Having changed his perceptions from what it urged to be when he was in Daily Times, he explained however, that in life both people and things keep changing.”  Yes, it happens; people change.  This is why I now indulge in Nsibidi and Ulli art forms.  Yes, I like to draw to express things fully to show form and colour.  And the form offers me the opportunity to draw that way.  In fact, I like to reduce ideas just to form and this is why you see what you see here today.”

Trained at the University of Ife, now Obafemi Awolowo University (OAU) Ile-Ife, he confessed that OAU was the bedrock of his artistic life.  “OAU days was the bedrock for me to be what I am today.  It helps me to look into African ideas to have the kind of works I have here now.  It has helped me as a contemporary artist.  Even then the Daily Times days were the best days for me as an employed artist.  Today I am on my own, doing mostly studio works.  I enjoyed going to work everyday in Daily Times even when the salary was not much.  I loved what I did, using my works to deviate to politics.  I used my works to make fun of politicians.  And it was good to do that in those days of the military.”

Elucidating more, he said,” I brought my studio works into the cartoons I did.  I think Daily Times management then gave me freedom to do my work.  So it was not just to be a cartoonist as you know it, but to be a full artist.  My work in Daily Times started being abstract at a point too,” he reminisced.

In Pride of Origin, one of the series he did for the exhibition, he explained the motives behind it thus: “there, I am exploring the aesthetics of womanhood and their beauty.  Yes, Nigerian art is growing and you have to show the extent of this growth.  Fifteen years ago, there was no space like this, where you could exhibit your works.  Fifteen years ago, you had no auctions where Nigerian works could be sold for millions of Naira in an auction.  Fifteen years ago, you had practically no Nigerian art collectors.  All you had were foreigners or expatriates who came once in a while to patronize our works.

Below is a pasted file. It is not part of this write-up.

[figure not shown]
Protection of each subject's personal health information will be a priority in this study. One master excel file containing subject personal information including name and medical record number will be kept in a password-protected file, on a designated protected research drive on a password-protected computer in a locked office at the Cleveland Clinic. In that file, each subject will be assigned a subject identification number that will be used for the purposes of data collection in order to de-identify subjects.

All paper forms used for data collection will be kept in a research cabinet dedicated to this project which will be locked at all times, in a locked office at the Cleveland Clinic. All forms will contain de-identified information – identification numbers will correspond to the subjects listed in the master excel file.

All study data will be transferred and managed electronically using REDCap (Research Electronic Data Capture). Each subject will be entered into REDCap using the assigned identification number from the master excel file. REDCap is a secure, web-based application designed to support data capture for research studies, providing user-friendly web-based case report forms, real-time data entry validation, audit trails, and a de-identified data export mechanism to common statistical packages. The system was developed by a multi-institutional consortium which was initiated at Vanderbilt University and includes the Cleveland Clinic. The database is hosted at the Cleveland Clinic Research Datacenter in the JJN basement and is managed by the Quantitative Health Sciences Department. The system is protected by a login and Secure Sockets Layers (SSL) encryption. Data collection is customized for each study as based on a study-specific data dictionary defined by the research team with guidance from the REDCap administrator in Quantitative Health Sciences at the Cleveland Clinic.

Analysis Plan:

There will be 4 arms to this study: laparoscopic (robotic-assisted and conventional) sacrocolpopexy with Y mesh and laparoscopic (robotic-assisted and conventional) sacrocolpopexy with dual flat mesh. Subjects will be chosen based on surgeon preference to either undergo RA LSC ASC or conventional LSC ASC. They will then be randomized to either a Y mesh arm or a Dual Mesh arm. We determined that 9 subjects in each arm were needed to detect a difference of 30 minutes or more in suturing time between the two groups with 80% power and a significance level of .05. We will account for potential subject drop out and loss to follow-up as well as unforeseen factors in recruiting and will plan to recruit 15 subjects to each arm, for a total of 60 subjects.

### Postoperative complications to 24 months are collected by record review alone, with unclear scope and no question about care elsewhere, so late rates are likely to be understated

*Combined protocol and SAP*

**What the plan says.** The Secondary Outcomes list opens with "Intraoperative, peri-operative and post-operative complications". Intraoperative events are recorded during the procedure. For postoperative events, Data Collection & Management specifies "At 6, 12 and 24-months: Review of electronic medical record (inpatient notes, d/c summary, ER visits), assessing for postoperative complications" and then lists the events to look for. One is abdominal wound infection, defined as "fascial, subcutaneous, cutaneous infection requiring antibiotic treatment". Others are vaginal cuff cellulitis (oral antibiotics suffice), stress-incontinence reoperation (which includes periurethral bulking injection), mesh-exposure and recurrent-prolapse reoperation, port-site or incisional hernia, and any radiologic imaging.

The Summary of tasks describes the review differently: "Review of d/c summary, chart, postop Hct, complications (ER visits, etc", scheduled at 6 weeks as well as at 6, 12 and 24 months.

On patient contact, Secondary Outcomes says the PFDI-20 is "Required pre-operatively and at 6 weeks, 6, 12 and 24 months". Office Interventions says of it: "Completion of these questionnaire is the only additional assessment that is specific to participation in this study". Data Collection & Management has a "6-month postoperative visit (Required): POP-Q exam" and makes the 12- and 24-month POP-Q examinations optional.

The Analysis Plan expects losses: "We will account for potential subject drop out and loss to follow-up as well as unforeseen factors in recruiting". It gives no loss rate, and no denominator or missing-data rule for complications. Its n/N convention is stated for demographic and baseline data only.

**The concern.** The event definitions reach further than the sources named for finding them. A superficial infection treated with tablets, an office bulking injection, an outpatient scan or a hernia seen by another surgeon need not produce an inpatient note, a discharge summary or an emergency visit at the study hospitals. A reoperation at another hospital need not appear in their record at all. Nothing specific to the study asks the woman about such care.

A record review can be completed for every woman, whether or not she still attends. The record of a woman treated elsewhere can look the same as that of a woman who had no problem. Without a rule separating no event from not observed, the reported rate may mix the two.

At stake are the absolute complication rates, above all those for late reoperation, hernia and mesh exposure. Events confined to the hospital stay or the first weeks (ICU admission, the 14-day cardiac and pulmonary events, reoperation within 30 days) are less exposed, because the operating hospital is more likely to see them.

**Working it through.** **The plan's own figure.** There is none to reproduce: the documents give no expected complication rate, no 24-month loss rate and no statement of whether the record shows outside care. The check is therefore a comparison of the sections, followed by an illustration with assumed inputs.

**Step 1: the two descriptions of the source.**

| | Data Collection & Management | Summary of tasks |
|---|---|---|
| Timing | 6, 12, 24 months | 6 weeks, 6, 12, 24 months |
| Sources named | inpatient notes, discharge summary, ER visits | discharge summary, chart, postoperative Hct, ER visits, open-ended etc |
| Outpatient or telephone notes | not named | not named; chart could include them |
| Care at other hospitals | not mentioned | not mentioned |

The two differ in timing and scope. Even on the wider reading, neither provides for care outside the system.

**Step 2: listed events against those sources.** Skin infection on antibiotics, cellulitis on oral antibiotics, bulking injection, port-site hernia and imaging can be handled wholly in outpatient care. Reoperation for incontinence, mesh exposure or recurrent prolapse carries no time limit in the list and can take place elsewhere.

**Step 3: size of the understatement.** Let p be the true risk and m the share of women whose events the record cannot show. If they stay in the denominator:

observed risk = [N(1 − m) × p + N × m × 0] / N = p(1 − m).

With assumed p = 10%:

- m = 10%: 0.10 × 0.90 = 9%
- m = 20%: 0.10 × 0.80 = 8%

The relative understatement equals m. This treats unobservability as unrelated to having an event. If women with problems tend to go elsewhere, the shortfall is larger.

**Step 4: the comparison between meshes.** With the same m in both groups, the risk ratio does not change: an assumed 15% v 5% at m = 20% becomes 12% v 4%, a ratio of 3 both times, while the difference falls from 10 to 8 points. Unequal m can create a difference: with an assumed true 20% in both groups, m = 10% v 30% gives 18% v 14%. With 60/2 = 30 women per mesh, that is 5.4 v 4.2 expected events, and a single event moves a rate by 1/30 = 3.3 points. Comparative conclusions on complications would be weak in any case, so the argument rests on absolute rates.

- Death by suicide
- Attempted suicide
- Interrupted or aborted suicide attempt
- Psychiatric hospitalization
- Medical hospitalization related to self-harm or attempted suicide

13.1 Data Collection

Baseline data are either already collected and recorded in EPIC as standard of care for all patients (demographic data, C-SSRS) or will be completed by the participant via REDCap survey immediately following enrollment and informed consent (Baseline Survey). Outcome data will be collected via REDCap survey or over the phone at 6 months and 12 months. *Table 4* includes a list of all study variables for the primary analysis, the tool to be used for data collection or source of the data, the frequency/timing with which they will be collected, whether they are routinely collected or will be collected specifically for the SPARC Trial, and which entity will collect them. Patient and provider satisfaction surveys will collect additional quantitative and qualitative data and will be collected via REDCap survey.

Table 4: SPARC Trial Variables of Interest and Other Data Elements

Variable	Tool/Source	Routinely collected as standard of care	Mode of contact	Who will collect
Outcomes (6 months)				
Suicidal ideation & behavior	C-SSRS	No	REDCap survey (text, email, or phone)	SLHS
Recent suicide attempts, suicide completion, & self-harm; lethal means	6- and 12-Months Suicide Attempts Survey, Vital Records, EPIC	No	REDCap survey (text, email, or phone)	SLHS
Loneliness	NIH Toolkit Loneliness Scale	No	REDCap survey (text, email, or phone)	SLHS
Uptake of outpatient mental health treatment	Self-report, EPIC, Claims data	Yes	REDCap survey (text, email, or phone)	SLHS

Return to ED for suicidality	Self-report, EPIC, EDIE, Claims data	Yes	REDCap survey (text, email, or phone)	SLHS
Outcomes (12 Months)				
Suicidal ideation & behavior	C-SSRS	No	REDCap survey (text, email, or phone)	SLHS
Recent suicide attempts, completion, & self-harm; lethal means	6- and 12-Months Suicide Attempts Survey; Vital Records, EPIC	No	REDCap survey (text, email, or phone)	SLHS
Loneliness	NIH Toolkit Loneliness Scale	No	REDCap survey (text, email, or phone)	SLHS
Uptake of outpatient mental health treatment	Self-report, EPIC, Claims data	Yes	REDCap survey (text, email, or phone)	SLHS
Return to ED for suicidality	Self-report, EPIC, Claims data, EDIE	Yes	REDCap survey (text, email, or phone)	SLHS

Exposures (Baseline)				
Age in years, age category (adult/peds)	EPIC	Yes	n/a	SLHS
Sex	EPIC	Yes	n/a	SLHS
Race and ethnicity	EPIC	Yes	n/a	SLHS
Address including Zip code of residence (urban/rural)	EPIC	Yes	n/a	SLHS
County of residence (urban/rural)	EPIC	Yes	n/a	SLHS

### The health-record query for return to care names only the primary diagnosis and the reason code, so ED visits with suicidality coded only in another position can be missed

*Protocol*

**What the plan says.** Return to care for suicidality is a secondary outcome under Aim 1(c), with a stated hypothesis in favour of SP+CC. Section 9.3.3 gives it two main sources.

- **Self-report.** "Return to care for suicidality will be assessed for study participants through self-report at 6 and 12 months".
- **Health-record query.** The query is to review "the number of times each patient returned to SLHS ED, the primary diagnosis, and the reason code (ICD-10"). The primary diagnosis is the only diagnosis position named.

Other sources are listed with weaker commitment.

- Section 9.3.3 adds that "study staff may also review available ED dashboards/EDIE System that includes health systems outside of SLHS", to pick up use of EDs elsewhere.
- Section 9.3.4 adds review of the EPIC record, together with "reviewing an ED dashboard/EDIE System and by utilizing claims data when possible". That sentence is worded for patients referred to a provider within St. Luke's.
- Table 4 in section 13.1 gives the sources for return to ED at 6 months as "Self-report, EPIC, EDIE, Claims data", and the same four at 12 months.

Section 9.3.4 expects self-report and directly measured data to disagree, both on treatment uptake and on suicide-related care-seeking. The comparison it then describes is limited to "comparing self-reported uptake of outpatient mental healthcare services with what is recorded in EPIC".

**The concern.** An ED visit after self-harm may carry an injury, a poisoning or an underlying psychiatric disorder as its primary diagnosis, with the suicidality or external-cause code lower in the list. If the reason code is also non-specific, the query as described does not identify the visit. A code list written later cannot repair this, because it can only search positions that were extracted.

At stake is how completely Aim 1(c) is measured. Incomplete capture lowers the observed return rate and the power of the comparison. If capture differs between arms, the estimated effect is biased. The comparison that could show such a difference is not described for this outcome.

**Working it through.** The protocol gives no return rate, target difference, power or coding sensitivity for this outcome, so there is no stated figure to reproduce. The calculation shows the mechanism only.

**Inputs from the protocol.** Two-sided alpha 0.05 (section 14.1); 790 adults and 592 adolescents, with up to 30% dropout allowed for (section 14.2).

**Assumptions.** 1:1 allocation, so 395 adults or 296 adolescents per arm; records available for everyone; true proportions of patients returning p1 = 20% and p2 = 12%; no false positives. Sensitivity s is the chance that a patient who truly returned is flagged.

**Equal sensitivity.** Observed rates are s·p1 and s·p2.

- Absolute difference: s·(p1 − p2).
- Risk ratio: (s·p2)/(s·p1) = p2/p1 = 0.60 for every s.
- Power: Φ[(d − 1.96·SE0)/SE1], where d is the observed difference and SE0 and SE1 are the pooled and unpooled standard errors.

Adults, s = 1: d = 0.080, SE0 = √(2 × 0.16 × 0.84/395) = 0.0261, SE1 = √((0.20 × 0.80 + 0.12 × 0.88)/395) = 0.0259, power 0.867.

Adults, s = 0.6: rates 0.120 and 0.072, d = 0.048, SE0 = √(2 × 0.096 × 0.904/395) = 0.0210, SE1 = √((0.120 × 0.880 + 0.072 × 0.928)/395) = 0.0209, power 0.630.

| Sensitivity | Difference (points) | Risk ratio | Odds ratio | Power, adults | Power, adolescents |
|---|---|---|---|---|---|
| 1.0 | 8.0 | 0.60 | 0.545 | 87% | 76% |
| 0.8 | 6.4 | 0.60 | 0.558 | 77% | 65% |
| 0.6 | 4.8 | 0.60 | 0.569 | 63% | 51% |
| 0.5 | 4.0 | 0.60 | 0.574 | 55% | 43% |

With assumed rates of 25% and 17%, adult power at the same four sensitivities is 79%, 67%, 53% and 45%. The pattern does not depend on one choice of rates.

“Every weekend now you have exhibitions everywhere and all you do is choose the one you want to attend.  It wasn’t like this before.  All you had then were the French Cultural Centre and the Goethe Institute where exhibitions held once in a while.  Now, people buy works, Nigerians, I mean, buying works of Nigerian artists.  There are venues now.  Nigerian cultures are being espoused and Nigerians now consume their cultures.  It is no longer expatriates doing it for us,” he said.

He commended the Arthouse – The Space, for initiating the residency programme for artists.  “Yes,” he said, gesturing with his hands, “artists need residencies.  I was given a nice space to work.  I wasn’t here for family but to work.  This is what residencies mean.  It was a fantastic experience.  So when I came back, memories began to flow back to me.  When I went out to buy materials, I found myself in familiar terrains where I haggled, bantered and exchanged ideas with people.  Residencies should be able to do that to you so that you come out with the best works ever.”

Now, if the Arthouse Foundation can do this for the visual art, what of the other aspects of the art?  There have to be avenues like what obtains here now to prosper art generally in Nigeria.

Contact Morton Fine Art for available artwork by VICTOR EKPUK.

Morton Fine Art, 1781 Florida Ave NW, Washington, DC 20009

+001 202 628 2787, mortonfineart@gmail.com, http://www.mortonfineart.com